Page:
Can You Replicate London's Speakers' Corner?

Article excerpt

Peter Alexander extends his mini-stepladder and plonks it down on the rain-dampened pavement. He looks heavenward.

"I hope that's the last of the rain," he says. "Rain makes people take refuge in coffee shops."

He unravels a ball of string and ties homemade placards, laminated in rain-busting plastic, to his stepladder. One warns that the end of world is not only nigh, "it is happening RIGHT NOW."

Mr. Alexander has been coming to this corner of London's Hyde Park every Sunday for the past year. A video producer on weekdays and a "revealer of truths" weekends, he wants to alert people to the fact that "the world is ending as we speak."

He adds: "You can see it in the freak weather incidents, the wars in the Middle East, the credit crunch.... And all of this is being orchestrated."

By whom?

"By them." He nods in toward central London.

Anyone overhearing might half-expect to turn and see "Matrix"- style men in black and shades ready to haul him away in a van with no-number plates. But there is only a smattering of tourists and Londoners, umbrellas at the ready, listening to speeches on everything from Greek democracy to fast food to Armageddon.

The clouds spit down some drizzle, and Alexander observes seriously that even though the US government experiments with weather control "I don't think they'd deploy it just to keep me from speaking."

He ascends his stepladder, and starts speaking. Before long, 20 people have gathered, some listen intently, others heckle wildly.

* * *

Since it was set up in 1872, Speakers' Corner in Hyde Park has been one of the world's best-known forums for public debate - and public displays of intellectual eccentricity.

It's big day is Sunday,and the likes of Karl Marx, Vladimir Lenin, and George Orwell have come to listen. Intended as a space for free and open discussion, anyone can turn up and speak on any topic - so long as they don't swear excessively or incite hatred or violence. Police officers stroll through the corner every hour or so, to keep an eye - and an ear - on proceedings.

Now, a new charity - the Speakers' Corner Trust, whose founding patron is Vaclav Havel, the playwright and human rights activist who was the first president of the post-Communist Czech Republic - wants to breathe life back into civil society in Britain by setting up many more corner-style spaces where citizens can engage in face-to- face debate.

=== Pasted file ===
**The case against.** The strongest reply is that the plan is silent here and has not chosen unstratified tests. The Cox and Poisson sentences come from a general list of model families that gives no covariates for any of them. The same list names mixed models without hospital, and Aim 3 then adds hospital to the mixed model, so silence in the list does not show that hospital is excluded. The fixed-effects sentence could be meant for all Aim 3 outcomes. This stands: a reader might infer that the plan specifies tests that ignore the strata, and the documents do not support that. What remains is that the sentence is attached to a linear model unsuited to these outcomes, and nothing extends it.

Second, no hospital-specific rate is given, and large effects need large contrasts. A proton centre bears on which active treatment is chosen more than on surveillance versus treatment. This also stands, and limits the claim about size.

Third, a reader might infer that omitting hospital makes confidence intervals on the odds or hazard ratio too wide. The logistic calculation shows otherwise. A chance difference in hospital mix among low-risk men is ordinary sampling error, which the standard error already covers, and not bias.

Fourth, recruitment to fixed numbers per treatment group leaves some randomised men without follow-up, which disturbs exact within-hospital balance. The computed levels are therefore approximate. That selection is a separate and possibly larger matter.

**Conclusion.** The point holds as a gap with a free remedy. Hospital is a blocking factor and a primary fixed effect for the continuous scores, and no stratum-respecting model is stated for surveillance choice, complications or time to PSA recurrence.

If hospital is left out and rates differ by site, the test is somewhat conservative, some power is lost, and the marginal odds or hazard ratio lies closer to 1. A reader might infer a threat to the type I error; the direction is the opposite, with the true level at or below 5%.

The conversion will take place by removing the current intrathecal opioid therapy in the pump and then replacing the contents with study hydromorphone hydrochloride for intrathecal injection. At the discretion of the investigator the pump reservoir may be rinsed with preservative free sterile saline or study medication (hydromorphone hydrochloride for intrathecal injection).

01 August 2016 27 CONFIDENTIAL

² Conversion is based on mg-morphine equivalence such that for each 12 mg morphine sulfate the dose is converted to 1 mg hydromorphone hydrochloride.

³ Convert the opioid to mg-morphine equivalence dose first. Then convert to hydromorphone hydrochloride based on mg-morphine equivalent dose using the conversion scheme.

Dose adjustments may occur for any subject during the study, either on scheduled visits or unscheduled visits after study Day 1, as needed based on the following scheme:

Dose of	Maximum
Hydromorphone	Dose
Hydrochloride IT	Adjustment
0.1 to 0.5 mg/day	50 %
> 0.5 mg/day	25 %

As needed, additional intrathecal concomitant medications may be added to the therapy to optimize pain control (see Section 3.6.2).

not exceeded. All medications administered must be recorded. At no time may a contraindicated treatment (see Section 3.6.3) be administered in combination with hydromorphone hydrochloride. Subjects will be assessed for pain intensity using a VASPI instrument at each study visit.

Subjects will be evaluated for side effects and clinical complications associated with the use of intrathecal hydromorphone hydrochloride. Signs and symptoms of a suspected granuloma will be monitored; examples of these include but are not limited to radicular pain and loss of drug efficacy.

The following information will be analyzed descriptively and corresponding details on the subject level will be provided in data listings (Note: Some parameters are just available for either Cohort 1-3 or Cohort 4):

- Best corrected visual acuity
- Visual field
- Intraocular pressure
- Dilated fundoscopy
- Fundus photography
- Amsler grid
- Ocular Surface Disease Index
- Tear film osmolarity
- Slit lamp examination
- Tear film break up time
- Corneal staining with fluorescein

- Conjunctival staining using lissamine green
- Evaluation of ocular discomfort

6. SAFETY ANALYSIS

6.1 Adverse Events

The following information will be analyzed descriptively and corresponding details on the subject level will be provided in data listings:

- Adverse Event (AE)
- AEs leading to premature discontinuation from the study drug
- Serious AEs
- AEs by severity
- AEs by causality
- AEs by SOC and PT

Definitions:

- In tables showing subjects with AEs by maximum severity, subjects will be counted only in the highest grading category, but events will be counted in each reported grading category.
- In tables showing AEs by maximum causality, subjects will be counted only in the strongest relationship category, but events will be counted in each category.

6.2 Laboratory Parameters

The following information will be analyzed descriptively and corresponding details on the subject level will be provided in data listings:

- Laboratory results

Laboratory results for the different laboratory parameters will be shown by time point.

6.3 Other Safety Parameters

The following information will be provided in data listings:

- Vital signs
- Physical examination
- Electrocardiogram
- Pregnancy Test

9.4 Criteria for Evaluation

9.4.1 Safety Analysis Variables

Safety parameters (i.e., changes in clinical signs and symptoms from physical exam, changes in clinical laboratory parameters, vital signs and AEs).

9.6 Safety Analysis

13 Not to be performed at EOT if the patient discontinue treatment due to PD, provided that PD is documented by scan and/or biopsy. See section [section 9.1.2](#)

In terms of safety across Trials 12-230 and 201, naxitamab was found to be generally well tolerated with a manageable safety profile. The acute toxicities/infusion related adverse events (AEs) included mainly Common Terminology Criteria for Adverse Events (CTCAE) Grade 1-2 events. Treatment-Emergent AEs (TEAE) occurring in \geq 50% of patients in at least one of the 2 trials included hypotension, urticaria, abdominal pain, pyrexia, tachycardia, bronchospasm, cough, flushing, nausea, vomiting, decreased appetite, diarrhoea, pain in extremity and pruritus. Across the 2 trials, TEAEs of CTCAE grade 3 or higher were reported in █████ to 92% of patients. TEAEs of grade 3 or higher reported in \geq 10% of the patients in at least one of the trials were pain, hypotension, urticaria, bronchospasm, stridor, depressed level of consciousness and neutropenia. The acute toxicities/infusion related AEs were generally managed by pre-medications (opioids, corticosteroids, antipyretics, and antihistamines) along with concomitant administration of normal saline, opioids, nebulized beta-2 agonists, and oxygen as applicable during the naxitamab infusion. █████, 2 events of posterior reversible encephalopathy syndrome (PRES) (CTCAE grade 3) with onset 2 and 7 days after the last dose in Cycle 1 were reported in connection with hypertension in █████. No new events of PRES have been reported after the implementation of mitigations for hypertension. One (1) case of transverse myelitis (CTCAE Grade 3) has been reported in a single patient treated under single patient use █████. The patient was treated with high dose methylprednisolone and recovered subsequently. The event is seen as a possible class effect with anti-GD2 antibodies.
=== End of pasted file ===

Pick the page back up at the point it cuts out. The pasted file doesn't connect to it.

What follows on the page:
"Our aim is to get people exchanging ideas," says Peter Bradley, codirector of the trust.

"Rights are like muscles," he says. "If you don't exercise them, they become weak and flabby. And British people are not exercising their right to free speech. It's the mark of democracy to have active debate - and we want to encourage people to discuss the big issues with each other."

The trust tested a new Speakers' Corner in Nottingham, England, earlier this year. Mr. Bradley says it generated "excellent debate about politics, climate change, family life." A space is being paved and landscaped for a permanent Speakers' Corner in Nottingham's historic Market Square. It's set to open for the business of loud and rowdy debate in the autumn.

The founding of the original Speakers' Corner in Hyde Park is intimately bound with the birth of free speech and democracy in Britain. In 1866, the Reform League - which campaigned for the right of all men to vote, rather than just the posh and privileged - organized a public meeting in Hyde Park. Thousands turned up, broke through a 1,700-man police blockade, and took over the north-east corner of the park where they held impassioned discussions. This led to deliberation in Parliament about the right to free speech in Hyde Park - and in 1872, the Royal Parks and Gardens Regulation Act was passed, giving over that park corner to public speaking.

But in recent years, Speakers' Corner has been more zany than serious. …